There’s a famous saying by Richard Branson that everyone quotes – “If you take care of your employees, they will take care of the clients.” Now, taking care of your employees involves many things. Things like work-life balance, the environment you create, and, of course, their compensation package. But there’s something I feel many businesses ignore, which is all around using their employees as an “ideas factory”.
I regularly meet with clients to help them with their Employee Value Proposition (EVP), and far too many take decisions at a top level only. I’m a big believer in developing a “bottom-up” culture and involving people at all levels. Here are a few tips to help you do this.
Set up a mini-board
This is one of the things we do here at Onezeero. A group of our Senior Consultants have their own monthly meetings where they discuss strategies to improve the business. They then present those ideas to the directors and the MD – and many of them get acted upon. Some of the biggest products in the world came about because of this approach.
For example, the idea for the Sony PlayStation came from an employee who thought there was potential for that type of product. While a lot of people at Sony weren’t in favour, the CEO bought into it, and the rest is history! But for every story like that one, there are countless others where businesses have let talented people - and bright ideas - slip through their fingers, all because they didn’t encourage them.
At the end of the day, the people at the coal face of the business are the ones who deal with customers. They’re the ones with their ear to the ground, so it’d be foolish not to get their opinions on the market and what you could be doing better.
At the same time, get their feedback as an employee as well. What do they think of the management team or the culture? Don’t wait for Glassdoor reviews. Have one big survey every year (the Employee Net Promoter Score is a useful tool) and then regular, more informal meetings where people can share honest opinions. This can be on anything – from working practices to wallpaper suggestions!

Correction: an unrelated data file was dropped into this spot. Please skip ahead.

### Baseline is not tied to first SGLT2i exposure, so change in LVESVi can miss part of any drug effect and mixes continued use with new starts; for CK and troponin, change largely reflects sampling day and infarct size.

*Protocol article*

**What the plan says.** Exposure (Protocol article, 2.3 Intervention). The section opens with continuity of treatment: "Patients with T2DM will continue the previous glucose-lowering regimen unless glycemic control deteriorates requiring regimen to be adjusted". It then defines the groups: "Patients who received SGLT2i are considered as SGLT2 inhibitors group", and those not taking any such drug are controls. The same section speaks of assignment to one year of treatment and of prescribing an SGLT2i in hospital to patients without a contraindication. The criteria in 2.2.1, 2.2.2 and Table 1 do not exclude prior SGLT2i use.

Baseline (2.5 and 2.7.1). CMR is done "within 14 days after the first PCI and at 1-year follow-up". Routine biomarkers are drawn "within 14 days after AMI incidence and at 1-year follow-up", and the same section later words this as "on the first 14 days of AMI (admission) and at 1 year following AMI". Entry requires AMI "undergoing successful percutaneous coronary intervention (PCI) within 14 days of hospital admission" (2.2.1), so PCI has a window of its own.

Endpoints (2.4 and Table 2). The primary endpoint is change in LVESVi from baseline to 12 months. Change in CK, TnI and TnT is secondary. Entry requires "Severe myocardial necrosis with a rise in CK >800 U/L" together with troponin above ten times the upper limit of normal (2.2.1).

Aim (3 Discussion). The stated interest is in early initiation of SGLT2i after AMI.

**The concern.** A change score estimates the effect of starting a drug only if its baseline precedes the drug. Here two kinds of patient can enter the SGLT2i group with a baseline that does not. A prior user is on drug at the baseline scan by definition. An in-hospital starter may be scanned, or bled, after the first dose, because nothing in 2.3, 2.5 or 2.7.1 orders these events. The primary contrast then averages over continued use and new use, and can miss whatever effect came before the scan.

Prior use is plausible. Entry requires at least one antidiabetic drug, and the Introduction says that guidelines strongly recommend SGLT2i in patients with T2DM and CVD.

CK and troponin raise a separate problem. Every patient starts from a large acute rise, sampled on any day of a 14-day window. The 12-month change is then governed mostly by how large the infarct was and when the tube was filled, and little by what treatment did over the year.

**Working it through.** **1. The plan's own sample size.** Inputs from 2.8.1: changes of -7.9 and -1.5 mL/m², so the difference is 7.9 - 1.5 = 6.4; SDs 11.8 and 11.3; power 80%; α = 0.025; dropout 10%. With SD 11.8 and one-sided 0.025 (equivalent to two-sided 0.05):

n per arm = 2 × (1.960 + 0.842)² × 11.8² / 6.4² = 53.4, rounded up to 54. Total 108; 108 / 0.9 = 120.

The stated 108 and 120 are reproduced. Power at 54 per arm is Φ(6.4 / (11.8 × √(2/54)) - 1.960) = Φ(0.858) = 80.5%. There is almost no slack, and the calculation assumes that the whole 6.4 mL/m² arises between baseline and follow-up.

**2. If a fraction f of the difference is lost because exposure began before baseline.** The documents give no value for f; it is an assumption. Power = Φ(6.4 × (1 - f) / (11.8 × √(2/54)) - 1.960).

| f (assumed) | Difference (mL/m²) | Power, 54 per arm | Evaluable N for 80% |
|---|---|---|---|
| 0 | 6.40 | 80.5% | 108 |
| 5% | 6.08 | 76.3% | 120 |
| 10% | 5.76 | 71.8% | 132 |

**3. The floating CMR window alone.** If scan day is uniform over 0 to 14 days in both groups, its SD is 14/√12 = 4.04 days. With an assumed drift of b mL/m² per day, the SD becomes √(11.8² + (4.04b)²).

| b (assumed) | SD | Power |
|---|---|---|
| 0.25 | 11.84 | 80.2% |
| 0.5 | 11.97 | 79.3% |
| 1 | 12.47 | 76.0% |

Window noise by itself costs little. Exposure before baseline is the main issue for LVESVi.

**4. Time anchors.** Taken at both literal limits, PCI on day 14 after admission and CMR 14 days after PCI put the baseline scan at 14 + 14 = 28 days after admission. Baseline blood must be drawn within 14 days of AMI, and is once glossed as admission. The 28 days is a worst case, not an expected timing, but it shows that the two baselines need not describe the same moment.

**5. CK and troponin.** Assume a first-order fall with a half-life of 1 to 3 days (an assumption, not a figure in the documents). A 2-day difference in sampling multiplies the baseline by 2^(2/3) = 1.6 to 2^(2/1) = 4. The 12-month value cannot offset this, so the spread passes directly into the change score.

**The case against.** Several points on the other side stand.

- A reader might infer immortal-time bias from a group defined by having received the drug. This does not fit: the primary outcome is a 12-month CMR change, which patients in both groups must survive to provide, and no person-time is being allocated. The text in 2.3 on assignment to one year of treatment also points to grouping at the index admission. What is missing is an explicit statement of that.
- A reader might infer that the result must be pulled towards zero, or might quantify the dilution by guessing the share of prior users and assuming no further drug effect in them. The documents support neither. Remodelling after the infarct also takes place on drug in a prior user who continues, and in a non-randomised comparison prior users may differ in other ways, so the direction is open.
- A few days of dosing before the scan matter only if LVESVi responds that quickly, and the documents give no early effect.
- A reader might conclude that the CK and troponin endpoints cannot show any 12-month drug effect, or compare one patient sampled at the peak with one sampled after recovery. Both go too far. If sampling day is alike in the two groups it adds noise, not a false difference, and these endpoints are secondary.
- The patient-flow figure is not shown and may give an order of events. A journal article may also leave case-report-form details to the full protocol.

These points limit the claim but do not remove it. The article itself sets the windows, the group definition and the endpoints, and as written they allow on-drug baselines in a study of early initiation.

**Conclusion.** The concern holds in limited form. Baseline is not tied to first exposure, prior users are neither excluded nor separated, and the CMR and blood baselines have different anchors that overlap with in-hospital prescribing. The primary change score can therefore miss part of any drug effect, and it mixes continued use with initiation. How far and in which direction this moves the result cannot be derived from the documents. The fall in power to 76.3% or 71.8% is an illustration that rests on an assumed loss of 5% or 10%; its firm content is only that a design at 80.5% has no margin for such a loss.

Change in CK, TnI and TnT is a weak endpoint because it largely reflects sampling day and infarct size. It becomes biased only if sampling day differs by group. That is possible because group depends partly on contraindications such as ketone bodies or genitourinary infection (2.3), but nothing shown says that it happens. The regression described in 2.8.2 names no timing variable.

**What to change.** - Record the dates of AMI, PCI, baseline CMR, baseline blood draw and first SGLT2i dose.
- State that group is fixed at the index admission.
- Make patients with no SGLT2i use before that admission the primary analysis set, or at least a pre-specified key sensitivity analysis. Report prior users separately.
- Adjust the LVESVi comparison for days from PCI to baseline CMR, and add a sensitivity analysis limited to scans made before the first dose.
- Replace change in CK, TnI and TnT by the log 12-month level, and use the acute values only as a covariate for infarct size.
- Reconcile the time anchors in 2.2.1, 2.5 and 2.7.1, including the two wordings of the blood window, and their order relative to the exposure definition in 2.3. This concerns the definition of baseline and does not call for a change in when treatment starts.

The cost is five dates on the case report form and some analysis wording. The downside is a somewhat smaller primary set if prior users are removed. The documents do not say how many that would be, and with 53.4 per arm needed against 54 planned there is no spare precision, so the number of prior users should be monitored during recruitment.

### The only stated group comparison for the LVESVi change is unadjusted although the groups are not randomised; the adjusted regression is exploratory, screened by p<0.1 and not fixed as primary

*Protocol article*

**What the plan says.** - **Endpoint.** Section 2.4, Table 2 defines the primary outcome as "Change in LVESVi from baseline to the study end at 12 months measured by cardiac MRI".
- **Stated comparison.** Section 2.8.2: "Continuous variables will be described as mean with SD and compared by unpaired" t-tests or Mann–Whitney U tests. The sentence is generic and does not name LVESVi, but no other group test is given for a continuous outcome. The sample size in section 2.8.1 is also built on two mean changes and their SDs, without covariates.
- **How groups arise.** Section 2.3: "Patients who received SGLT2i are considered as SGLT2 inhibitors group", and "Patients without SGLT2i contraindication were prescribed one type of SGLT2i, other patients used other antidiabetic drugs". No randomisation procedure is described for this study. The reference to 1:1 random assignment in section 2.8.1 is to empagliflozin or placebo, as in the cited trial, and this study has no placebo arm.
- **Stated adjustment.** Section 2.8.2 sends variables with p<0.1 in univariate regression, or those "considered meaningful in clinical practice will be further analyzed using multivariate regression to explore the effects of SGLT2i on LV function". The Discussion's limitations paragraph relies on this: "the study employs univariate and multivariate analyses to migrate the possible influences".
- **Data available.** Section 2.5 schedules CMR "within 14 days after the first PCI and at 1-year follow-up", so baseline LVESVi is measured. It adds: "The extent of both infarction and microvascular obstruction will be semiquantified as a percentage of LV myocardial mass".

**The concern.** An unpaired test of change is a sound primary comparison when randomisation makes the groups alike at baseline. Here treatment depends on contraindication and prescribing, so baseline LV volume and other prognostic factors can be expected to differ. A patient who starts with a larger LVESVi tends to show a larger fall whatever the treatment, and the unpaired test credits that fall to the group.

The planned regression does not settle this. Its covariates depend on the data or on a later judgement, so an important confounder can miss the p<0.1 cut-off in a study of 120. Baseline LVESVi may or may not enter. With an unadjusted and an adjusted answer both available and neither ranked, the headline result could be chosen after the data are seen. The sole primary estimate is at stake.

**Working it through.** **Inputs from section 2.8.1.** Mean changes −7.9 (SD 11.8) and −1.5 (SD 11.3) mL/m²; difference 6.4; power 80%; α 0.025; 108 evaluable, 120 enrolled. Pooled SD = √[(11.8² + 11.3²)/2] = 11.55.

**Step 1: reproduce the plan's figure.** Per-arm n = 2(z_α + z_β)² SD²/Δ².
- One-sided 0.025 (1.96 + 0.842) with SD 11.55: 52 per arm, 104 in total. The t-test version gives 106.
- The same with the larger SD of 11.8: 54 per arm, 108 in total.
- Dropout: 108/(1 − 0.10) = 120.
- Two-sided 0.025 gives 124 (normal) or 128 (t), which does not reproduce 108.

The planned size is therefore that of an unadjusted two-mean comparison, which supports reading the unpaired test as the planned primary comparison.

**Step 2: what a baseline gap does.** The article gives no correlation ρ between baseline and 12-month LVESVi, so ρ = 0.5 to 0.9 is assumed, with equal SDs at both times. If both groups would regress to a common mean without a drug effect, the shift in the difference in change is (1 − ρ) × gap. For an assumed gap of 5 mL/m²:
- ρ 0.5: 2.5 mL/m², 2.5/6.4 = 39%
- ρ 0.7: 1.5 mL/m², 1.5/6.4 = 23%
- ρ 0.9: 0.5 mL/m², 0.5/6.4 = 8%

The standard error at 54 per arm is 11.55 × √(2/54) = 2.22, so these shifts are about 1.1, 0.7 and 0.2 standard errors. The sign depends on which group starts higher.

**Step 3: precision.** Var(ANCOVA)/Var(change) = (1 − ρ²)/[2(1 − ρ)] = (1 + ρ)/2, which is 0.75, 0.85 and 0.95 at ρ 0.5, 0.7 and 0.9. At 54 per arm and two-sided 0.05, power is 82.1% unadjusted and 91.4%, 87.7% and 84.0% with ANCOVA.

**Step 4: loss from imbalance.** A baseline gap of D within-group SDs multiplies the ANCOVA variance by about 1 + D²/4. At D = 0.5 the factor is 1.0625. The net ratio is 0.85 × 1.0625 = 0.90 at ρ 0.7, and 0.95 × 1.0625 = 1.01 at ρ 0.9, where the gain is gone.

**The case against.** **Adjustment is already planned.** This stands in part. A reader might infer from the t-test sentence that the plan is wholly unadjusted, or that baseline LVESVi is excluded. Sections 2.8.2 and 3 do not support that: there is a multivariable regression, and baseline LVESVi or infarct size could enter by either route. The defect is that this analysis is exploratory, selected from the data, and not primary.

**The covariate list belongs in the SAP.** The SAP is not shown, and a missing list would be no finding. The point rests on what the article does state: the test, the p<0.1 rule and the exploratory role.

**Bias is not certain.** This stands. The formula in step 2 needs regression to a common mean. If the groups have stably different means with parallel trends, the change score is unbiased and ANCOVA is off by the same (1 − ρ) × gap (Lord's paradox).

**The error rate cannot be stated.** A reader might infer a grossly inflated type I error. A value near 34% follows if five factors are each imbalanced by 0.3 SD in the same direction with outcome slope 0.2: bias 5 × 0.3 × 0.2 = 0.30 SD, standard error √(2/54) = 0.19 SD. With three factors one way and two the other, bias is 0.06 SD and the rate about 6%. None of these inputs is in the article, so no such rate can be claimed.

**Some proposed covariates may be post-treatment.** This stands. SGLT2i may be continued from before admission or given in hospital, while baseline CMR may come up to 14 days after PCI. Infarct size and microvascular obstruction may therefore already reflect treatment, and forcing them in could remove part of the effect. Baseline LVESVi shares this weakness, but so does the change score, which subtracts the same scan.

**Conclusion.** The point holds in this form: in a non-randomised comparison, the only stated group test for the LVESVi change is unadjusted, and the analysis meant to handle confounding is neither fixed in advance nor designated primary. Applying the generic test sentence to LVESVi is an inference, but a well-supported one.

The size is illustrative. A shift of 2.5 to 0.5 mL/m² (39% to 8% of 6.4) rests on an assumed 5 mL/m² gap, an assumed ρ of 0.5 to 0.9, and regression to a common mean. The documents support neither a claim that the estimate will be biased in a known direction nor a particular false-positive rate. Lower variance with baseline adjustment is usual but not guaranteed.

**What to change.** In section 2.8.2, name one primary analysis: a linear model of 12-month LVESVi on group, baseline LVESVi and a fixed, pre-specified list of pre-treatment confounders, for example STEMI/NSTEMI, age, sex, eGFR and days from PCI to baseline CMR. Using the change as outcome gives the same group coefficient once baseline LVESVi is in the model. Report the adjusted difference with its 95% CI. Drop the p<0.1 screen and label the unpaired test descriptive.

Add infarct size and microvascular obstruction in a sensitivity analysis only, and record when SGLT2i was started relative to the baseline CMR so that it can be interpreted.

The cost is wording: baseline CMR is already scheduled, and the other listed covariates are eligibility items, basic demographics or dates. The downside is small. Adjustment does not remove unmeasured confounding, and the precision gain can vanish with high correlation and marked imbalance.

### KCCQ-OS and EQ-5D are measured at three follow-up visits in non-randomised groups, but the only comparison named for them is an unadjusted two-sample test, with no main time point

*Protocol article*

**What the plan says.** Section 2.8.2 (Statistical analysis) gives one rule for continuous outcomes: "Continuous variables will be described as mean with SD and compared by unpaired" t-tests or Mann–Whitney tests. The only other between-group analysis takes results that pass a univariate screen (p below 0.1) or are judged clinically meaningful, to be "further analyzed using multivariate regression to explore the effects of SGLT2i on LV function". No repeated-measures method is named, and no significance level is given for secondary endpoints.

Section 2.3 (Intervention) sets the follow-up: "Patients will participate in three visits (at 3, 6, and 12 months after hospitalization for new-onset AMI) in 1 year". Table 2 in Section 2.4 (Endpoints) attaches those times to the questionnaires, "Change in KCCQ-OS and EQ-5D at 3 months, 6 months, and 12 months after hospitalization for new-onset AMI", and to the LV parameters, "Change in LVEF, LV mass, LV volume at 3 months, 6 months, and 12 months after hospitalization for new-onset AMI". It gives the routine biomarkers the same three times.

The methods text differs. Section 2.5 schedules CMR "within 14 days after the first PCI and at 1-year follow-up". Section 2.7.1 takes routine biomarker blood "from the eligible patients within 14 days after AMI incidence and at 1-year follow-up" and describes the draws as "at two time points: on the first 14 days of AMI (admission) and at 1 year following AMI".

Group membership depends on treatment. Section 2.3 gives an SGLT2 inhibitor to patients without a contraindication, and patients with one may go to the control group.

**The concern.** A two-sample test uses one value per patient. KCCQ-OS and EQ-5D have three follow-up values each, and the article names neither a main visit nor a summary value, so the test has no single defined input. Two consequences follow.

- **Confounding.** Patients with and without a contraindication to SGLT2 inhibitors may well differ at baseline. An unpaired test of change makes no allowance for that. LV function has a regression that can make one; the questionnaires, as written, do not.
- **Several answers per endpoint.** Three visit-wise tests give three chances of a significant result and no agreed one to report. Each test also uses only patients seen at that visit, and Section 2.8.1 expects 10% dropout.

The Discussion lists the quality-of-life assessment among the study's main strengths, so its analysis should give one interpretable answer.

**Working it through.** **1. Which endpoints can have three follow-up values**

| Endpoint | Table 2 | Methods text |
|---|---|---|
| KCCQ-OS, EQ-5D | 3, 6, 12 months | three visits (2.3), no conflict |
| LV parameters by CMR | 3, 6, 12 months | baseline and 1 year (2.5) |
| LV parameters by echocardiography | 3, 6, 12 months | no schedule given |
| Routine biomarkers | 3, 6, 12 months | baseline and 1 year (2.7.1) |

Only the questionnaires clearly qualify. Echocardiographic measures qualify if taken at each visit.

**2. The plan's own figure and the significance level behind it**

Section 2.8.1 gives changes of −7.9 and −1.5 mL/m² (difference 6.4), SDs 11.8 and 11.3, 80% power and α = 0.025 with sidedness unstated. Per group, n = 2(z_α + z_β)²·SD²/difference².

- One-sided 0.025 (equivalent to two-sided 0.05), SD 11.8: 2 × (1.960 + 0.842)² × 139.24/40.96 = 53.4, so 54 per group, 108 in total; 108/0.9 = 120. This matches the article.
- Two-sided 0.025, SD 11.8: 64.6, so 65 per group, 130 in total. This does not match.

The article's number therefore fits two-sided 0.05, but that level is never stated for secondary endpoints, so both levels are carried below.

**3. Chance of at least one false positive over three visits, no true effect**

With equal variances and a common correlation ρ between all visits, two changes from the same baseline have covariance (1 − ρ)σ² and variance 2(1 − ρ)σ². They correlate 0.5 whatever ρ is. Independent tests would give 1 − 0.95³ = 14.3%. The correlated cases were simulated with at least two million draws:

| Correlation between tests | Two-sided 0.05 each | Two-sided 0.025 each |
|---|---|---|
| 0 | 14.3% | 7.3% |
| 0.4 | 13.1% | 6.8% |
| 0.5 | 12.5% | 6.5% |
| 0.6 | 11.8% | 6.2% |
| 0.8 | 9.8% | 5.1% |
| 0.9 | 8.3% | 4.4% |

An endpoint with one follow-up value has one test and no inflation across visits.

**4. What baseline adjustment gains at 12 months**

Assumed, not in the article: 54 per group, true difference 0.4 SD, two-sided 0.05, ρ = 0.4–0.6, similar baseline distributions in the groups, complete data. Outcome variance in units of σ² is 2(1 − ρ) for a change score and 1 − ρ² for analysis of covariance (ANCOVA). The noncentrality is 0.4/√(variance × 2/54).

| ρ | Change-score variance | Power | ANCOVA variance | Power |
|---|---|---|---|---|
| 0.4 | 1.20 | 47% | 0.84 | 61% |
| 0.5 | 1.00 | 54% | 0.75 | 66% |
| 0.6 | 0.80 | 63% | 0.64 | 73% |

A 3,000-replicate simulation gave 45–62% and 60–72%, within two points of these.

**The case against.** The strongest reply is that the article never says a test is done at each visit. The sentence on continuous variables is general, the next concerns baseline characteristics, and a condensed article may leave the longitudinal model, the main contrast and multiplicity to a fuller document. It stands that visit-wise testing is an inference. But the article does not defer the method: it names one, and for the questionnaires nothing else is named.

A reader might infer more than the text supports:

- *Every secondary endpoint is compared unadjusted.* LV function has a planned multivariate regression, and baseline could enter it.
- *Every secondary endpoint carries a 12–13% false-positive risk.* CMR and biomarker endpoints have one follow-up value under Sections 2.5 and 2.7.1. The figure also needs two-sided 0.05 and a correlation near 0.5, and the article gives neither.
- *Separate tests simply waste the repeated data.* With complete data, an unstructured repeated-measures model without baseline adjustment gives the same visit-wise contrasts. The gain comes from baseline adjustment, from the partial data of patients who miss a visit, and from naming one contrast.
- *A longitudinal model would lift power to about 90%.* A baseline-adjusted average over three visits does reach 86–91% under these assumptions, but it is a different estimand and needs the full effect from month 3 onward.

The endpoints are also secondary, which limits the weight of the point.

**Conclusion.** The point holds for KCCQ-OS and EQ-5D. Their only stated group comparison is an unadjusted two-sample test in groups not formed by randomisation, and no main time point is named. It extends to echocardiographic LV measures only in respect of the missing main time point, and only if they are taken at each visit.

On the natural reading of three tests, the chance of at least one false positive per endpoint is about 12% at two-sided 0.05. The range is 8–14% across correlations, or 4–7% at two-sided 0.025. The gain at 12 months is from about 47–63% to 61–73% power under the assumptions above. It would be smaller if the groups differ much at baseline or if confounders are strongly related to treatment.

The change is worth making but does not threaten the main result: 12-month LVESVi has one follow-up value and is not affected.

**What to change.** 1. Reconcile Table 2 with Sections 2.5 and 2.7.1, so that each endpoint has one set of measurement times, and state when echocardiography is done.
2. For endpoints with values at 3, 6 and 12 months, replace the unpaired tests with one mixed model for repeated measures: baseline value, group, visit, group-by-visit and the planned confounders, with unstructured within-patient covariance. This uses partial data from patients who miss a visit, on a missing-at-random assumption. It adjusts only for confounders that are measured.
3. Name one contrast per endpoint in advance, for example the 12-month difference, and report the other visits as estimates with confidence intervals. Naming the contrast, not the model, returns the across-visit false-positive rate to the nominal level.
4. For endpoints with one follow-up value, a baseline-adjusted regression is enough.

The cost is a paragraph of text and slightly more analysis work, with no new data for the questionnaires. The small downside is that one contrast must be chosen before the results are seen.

Some businesses do regular town hall type events. This is especially suitable for large organisations where, perhaps, the leadership team isn't as visible. It’s important that employees are comfortable enough to ask questions at these events. But if you don’t think that’s the case, you can always get people to submit them anonymously beforehand.
Open all hours
Speaking of visibility, open-plan offices have become a big trend over the years, and it’s something I’m a fan of. There’s many advantages from a business perspective - it encourages collaboration between different departments - but also from a culture point of view.
Having the leadership team sat in their own offices, isolated from everyone else, doesn’t always send the right message. Being in the hub of things allows you to keep your finger on the pulse and makes it easy for employees to make suggestions. It’s one of the things I’ve really noticed since I joined Onezeero almost 18 months ago. The MD and I are regularly approached by staff at all levels, because they know they don’t need to book a slot in our diaries to give an opinion!
Create a business within the business
Especially useful in sales environments, it’s good to make people realise that they’re not just a cog in the wheel. Show them they can actually take full ownership of what they work on.
For example, all of our consultants actually create a business plan at the start of each year. It covers everything from their billings forecast, through to target clients. By taking this approach, everybody has an interest in pushing the business forward – rather than the MD having to drag people with them.
You never know, you may end up with an entire division being created because of it. Some of our recruiters have gone on to head up a division within specific tech verticals – and to think, it all started with a spreadsheet and a PowerPoint!
One of the biggest attractions for any member of staff is knowing they can play a genuine role in the development of the business. This isn’t just to do with their job. It’s about whether the people at the top are listening to them. How much of their feedback do you take on board? How much of their knowledge do you utilise? Are you making use of the ideas factory?
If you’re a recruiter looking to own your career path, please reach out to me today via firstname.lastname@example.org for a confidential chat.